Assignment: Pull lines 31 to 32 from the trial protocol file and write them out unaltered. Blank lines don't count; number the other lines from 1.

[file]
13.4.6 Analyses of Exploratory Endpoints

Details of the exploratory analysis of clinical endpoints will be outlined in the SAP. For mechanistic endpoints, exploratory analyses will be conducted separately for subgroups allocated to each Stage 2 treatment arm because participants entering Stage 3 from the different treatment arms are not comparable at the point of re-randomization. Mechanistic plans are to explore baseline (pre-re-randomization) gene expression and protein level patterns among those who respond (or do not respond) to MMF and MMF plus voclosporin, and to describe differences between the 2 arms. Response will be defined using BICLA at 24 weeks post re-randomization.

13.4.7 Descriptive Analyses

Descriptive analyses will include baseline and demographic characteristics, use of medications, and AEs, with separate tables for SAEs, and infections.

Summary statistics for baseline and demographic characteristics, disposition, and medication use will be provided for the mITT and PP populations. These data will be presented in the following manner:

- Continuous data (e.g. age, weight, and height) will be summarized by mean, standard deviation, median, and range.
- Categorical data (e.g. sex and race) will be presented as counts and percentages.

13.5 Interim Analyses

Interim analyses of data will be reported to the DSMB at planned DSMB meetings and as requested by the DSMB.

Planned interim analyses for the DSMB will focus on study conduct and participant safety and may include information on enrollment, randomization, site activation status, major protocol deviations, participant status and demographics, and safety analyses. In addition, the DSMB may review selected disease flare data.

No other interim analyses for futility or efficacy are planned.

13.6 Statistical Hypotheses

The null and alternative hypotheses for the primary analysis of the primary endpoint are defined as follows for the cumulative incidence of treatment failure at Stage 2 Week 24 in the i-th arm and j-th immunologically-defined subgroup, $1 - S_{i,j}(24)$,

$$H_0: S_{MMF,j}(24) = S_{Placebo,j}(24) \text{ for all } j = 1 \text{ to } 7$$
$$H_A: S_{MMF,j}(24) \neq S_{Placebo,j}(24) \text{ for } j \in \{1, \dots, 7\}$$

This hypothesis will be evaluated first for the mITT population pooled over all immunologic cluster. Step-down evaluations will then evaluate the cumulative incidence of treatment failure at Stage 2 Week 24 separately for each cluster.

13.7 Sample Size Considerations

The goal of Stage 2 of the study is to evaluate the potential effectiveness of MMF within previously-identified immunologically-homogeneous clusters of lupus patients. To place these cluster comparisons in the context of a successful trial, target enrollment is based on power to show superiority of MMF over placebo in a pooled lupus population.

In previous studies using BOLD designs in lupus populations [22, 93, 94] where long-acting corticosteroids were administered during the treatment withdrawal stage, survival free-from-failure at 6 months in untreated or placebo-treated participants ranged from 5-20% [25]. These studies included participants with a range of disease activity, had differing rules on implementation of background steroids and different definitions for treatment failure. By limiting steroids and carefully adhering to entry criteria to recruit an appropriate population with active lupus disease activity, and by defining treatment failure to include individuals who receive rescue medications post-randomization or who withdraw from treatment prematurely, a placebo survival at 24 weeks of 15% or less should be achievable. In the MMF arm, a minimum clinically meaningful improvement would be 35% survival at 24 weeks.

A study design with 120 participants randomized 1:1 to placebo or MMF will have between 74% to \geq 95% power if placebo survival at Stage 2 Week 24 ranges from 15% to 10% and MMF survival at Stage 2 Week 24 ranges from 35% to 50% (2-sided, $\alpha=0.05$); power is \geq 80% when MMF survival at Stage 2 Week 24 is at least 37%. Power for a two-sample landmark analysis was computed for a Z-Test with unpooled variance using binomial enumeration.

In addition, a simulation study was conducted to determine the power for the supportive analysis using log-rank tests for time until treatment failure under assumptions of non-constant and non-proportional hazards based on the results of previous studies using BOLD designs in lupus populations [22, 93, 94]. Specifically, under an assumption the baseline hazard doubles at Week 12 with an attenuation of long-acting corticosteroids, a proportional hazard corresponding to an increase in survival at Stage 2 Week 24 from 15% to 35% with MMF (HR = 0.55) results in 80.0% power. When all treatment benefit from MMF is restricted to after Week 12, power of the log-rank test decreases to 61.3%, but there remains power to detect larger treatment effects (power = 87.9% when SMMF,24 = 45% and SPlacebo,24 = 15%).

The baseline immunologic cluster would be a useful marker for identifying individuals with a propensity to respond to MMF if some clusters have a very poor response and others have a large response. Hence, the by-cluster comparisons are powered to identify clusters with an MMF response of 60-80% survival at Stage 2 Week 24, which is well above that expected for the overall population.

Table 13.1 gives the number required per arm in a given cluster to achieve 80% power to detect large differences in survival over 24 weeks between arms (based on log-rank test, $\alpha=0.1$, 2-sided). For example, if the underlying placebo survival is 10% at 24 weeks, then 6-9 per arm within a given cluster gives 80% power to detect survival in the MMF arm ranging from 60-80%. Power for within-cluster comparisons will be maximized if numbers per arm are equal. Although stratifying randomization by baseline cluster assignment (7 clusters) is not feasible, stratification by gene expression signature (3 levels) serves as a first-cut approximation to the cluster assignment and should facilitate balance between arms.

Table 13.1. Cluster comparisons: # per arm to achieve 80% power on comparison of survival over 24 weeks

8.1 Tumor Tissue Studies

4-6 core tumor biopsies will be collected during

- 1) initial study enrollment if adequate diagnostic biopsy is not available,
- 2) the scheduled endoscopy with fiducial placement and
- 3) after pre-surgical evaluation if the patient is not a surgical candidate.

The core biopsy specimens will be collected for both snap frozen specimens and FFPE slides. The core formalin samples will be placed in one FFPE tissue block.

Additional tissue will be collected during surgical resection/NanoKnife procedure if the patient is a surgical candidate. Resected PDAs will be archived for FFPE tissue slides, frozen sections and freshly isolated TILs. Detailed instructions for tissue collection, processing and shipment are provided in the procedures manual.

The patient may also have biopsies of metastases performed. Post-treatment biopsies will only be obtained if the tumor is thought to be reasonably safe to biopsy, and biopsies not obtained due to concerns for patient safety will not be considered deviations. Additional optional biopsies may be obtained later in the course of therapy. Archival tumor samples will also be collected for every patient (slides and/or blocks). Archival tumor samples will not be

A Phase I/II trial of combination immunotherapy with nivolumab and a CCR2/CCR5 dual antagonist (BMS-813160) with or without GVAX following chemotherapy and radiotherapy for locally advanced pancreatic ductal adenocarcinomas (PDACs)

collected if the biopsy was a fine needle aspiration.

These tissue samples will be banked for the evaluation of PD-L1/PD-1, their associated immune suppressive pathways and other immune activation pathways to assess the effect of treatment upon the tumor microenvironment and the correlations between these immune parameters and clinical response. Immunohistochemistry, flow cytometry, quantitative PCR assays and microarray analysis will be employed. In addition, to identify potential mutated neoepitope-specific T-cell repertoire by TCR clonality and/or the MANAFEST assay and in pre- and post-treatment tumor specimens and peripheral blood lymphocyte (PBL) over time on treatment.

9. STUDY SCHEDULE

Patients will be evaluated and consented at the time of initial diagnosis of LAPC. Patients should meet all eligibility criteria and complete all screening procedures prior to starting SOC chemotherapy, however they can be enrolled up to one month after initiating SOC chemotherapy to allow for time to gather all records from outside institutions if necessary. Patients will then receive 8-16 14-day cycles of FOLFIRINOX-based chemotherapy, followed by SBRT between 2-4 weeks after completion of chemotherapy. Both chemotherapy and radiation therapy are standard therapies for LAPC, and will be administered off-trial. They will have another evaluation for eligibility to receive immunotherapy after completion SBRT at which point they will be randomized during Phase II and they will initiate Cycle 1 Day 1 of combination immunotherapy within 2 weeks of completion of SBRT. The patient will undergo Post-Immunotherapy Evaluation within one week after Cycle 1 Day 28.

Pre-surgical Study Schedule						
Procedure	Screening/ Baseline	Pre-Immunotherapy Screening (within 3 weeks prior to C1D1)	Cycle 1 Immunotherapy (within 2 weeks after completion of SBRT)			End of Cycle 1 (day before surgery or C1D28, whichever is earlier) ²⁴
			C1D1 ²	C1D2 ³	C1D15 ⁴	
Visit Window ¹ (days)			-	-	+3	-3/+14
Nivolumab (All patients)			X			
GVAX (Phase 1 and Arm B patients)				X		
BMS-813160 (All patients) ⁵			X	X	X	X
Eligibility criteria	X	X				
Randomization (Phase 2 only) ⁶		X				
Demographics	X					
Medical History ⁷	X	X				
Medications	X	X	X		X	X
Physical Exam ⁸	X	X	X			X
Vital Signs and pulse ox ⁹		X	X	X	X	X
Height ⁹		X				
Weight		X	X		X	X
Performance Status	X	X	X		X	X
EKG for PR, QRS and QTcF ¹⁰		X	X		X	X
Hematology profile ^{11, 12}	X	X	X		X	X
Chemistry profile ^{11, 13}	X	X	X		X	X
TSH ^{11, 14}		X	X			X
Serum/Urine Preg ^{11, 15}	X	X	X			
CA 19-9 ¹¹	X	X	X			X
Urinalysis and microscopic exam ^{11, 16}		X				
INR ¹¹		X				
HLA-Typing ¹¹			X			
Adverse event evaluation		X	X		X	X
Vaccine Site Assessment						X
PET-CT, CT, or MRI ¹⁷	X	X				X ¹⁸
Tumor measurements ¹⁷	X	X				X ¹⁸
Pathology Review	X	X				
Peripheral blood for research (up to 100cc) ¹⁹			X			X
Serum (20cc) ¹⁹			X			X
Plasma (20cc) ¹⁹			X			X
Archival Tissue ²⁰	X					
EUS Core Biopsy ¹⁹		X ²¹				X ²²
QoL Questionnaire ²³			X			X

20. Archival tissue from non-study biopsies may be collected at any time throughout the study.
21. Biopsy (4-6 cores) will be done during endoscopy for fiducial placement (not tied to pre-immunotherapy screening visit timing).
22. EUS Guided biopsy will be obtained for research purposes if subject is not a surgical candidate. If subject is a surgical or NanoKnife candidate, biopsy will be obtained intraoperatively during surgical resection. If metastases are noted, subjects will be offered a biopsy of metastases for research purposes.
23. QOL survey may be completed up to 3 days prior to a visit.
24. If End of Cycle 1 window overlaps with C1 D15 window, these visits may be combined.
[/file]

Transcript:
Additional tissue will be collected during surgical resection/NanoKnife procedure if the patient is a surgical candidate. Resected PDAs will be archived for FFPE tissue slides, frozen sections and freshly isolated TILs. Detailed instructions for tissue collection, processing and shipment are provided in the procedures manual.

The patient may also have biopsies of metastases performed. Post-treatment biopsies will only be obtained if the tumor is thought to be reasonably safe to biopsy, and biopsies not obtained due to concerns for patient safety will not be considered deviations. Additional optional biopsies may be obtained later in the course of therapy. Archival tumor samples will also be collected for every patient (slides and/or blocks). Archival tumor samples will not be